Be Kind. (and reactions to our urban garden.)

There is a big world out there. Be Kind.png


Our urban home has received many garden compliments this year.  The best way to make this homeowner’s day is to compliment the garden. We live in a (small) city so our cheery garden, cloth diapers line drying, and willingness to chat with strangers is often a surprise.


People of all types stop to look at our flowers and are interested in the strawberry patch and watermelons (growing across from a bus stop.) I enjoy observing reactions to our unexpected garden when the passersby are not aware of my presence. (Please note that when in a city, people inside can probably hear what you are saying as you walk on the sidewalk!) Other than our one incident with a girl picking my flowers, strangers have been kind and appreciative of the garden.

I am pleasantly surprised by reactions and kindness towards our urban garden.

I am pleasantly surprised by reactions and kindness towards our urban garden.


I often feel a sense of community is missing from today’s modern lifestyle.  I grew up in the South, where greeting strangers is commonplace.  When I started walking with my daughter I made a conscious effort to observe and be apart of our neighborhood.  I also decided to purposefully say hello to every person we passed on our walk. I want my daughter to be kind and welcoming.  The only way to embark such qualities is to model them myself.


Today is 9-11 and one aspect I keep remembering about that earth shattering time 13 years ago was the kindness displayed in the aftermath. Everyone felt vulnerable. Pettiness was brushed aside and folks started to say hello to one another. Strangers helped strangers. Everyone was affected by the tragedy and it seemed (to me) that everyone remembered that you never know what life has dealt the person next to you.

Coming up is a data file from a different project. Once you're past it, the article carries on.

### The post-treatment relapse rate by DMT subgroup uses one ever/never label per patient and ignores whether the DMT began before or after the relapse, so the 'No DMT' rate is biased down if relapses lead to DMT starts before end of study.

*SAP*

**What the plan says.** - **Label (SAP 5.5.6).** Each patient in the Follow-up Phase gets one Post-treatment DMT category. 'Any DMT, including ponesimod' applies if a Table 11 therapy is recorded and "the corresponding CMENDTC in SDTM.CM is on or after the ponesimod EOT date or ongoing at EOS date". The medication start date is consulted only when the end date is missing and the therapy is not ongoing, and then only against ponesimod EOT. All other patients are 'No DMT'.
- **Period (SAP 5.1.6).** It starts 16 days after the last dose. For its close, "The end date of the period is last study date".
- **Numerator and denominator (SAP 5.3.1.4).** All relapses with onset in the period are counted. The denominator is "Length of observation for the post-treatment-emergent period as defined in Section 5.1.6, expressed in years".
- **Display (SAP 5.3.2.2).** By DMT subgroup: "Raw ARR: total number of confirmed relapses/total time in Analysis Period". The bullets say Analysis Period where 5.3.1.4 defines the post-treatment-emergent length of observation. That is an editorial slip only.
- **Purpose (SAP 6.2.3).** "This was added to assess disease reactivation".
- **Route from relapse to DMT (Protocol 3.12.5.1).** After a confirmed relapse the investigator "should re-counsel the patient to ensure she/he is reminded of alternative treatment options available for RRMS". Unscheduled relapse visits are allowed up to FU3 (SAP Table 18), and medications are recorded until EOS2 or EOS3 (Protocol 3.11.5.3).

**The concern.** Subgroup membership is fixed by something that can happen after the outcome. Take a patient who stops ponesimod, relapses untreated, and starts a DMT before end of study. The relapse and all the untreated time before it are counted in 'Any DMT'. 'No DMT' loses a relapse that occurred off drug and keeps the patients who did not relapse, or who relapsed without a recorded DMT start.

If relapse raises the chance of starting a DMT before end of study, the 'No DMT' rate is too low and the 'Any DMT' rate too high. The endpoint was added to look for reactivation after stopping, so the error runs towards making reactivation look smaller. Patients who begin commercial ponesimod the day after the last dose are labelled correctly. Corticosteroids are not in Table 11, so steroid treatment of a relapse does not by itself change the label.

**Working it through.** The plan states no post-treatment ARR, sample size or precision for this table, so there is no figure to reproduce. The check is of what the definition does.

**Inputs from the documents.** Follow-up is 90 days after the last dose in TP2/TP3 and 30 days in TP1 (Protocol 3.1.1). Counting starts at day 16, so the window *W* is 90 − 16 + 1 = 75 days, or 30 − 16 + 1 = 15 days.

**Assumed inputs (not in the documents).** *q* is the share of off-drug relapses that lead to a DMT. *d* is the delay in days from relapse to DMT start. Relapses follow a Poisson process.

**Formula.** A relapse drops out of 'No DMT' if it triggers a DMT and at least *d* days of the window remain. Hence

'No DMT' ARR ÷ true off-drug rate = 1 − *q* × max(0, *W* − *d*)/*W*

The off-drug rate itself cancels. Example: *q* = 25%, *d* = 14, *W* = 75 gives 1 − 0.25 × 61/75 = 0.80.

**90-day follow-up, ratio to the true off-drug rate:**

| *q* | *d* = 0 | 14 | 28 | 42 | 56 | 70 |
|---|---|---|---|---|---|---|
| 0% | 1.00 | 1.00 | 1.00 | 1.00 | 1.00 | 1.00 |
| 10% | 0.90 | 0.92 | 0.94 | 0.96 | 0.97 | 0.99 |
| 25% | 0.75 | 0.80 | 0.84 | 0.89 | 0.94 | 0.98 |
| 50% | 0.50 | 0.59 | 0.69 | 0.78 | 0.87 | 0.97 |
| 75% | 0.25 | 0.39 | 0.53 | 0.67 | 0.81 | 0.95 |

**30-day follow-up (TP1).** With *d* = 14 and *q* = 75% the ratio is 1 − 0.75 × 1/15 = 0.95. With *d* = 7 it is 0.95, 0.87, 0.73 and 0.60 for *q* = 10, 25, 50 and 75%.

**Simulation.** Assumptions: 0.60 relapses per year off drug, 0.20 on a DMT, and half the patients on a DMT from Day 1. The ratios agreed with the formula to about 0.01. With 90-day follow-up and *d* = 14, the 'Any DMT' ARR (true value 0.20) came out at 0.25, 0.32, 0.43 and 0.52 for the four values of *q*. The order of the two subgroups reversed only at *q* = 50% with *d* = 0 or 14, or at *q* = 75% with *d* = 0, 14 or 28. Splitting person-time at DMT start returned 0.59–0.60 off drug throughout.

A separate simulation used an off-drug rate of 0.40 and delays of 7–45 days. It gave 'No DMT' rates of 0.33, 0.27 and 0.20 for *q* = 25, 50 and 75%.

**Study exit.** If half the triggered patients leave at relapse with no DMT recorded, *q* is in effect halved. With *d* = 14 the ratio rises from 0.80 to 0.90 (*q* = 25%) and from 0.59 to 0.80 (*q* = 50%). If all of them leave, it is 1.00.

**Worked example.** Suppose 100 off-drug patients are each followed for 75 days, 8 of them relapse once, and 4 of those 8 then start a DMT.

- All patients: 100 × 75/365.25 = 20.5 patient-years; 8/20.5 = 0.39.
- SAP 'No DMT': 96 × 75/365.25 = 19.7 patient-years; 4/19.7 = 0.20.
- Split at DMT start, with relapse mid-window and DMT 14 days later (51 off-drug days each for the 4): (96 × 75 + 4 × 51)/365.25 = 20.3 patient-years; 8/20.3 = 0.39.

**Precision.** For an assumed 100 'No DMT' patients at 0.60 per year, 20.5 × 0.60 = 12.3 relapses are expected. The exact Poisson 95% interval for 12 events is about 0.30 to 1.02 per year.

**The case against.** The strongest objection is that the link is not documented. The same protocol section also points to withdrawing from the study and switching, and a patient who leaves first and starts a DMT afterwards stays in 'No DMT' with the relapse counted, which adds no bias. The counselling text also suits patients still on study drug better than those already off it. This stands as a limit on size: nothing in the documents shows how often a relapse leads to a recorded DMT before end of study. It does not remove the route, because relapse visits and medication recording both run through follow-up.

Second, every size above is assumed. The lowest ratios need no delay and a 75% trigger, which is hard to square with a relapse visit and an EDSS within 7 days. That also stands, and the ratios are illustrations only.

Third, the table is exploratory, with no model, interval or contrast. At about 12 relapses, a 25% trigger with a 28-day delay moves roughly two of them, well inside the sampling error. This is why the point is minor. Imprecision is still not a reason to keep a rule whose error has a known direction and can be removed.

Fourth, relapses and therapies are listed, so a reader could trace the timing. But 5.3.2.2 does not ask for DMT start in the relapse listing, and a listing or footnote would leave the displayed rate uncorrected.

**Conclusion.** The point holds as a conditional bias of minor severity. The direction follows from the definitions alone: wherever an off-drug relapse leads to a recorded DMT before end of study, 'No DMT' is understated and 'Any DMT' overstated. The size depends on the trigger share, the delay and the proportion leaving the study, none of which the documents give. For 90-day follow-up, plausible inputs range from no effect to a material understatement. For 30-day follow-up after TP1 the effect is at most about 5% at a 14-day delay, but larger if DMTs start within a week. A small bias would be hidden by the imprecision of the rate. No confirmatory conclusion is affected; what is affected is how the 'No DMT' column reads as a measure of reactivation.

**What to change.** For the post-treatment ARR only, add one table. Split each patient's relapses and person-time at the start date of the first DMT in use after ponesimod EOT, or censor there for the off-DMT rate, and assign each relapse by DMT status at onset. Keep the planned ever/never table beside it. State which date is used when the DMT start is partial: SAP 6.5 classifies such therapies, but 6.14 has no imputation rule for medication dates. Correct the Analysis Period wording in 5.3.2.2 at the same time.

One of my biggest surprises of motherhood was how being out and about with a baby seemed to bring a smile to strangers. Even tough looking high school students smile at her. Babies, like our country post 9-11, are vulnerable. That defenselessness seems to attract graciousness.


I challenge everyone to say hello to at least 5 people tomorrow. 

Don’t get frustrated if their reactions are curt. Some will surprise you. You never know what kind of a day someone is having. A kind smile may be just what they need. 

It is easy to get caught up in our own world, but there is a big world around you.


As I say to my daughter, be kind.

The world needs more kindness.